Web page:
This was never about giving her daughter a chance, this was about avoiding the one word that makes rich people’s skin crawl. And that is the hardest part for the rich to accept ― that at some point you are going to be treated like everyone else, and no amount of money will change that. And that’s what Huffman paid for. She paid for exclusivity even when it wasn’t there. Everyone with money was doing it. This million dollar scheme was built on rich folks’ abhorrence of the word “no.”

It’s rich folk kryptonite.

But here’s the rub: I believe that Felicity Huffman actually believes that this was her only option. I believe her when she says that she felt like this was the only choice for her as a mother, because this is the delusion that wealth creates: this insulated world in which juice is always freshly squeezed, bed sheets and pillowcases always match, and exclusive colleges don’t accept the students, in fact, it’s the other way around. It’s a belief that the world will continuously bend to your will as long as you are willing to pay. And Huffman was. She reached out to Rick Singer, the mastermind behind Operation Varsity Blues and noted she was in.

“After a year, he started to say, ‘Your daughter is not going to get into any of the colleges that she wants to,’ and I believe[d] him,” she said. “So when he slowly started to present the criminal scheme, it seems like ― and I know this seems crazy at the time ― but that was my only option to give my daughter a future. I know hindsight is 20/20, but it felt like I would be a bad mother if I didn’t do it. So, I did it.”

What Huffman couldn’t deal with –– and what millions of families across the world not only know, but have to embrace –– is the disappointment that comes with realizing that your child’s best wasn’t good enough. Being wealthy affords you enough money to never have to settle. And so Huffman paid for the access that wealth affords.

“She was going, ‘Can we get ice cream afterwards? ... What can we do that’s fun?’” Huffman said, adding that her daughter was nervous. “And I kept thinking, ‘Turn around, just turn around.’ And to my undying shame, I didn’t.”

Huffman’s shame wasn’t undying. There was no moral crisis here. Huffman was motivated by the bigger fear of attending a cocktail party in which she’d be asked what school Sophie May was attending, and she would have to shamefully admit that it wasn’t a school deserving of the family name. Because in these circles it is not a question as to whether her daughter was going to college ― she was always going to college ― it was whether she was going to the college that she wanted to attend.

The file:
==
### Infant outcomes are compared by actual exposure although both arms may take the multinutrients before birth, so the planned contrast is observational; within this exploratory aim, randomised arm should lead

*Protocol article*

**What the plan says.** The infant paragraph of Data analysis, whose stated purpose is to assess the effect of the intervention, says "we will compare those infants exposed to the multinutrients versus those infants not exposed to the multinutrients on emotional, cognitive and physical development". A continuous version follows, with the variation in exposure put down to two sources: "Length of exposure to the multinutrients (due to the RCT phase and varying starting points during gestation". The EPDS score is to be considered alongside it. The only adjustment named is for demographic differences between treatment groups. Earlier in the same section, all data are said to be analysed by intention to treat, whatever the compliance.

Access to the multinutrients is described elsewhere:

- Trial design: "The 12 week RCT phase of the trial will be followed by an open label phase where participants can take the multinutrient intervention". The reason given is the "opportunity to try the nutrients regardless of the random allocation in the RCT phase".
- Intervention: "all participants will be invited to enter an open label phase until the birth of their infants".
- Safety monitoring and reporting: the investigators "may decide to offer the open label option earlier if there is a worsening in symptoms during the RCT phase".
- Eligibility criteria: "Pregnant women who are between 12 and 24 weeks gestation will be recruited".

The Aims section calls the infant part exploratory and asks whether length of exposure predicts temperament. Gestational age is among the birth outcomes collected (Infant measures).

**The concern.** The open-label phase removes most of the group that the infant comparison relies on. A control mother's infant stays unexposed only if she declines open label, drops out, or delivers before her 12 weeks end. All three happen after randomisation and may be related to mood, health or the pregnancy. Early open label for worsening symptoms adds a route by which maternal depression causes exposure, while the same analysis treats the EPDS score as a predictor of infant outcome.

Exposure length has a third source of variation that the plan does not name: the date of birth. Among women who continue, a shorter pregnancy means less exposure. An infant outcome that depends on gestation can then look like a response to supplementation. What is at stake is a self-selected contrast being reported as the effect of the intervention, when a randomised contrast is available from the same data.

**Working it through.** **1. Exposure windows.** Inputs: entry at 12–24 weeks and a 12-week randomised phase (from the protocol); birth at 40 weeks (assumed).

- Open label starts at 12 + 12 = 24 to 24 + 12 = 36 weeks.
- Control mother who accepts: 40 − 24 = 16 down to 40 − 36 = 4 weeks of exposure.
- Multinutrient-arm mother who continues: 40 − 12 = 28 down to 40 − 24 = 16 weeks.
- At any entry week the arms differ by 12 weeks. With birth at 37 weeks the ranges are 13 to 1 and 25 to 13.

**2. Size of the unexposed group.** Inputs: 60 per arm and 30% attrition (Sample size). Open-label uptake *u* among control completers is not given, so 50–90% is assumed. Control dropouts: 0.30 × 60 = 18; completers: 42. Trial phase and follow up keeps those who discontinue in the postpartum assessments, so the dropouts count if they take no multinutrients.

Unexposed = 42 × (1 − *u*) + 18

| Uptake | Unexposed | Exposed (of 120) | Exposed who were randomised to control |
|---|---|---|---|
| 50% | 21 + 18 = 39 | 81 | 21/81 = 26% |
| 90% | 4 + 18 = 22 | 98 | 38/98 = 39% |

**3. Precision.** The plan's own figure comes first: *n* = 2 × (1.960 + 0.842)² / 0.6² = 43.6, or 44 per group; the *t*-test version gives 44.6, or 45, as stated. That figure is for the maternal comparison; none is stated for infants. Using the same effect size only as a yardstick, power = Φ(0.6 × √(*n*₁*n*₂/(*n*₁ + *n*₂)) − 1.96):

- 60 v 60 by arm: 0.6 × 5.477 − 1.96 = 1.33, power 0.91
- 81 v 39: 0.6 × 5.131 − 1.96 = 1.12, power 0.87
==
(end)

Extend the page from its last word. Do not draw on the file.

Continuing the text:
Huffman is a part of the moral elite in which whiteness doesn’t know the invasion of privacy or the imposing inconvenience of an FBI raid.

“They came into my home. They woke my daughters up at gunpoint. Again, nothing new to the Black and brown community. Then they put my hands behind my back and handcuffed me, and I asked if I could get dressed,” she shared. “I literally turned to one of the FBI people, in a flak jacket and a gun, and I went, ‘Is this a joke?’”

This might be the most telling phrase in Huffman’s interview as these are the words of a woman who actually believes that there are two different worlds, and she’s not wrong. There is the world in which she lives, and the one in which Black and brown people are the only ones who have ever had the FBI run into their homes. Two worlds. One world where money can change college admittance and the other world in which the Supreme Court just gutted college admittance affirmative action.

Huffman said the quiet part out loud, and in turn, we all got a chance to take a hard long look at the other world and the self-inflicted victimization that comes with being rich and breaking the law. The funniest part of all of this was that the world moved on. No one was thinking about it until Huffman brought it all back up. She could’ve just kept quiet but that must be hard for her when she’s used to shelling out cash, and silence doesn’t cost a thing.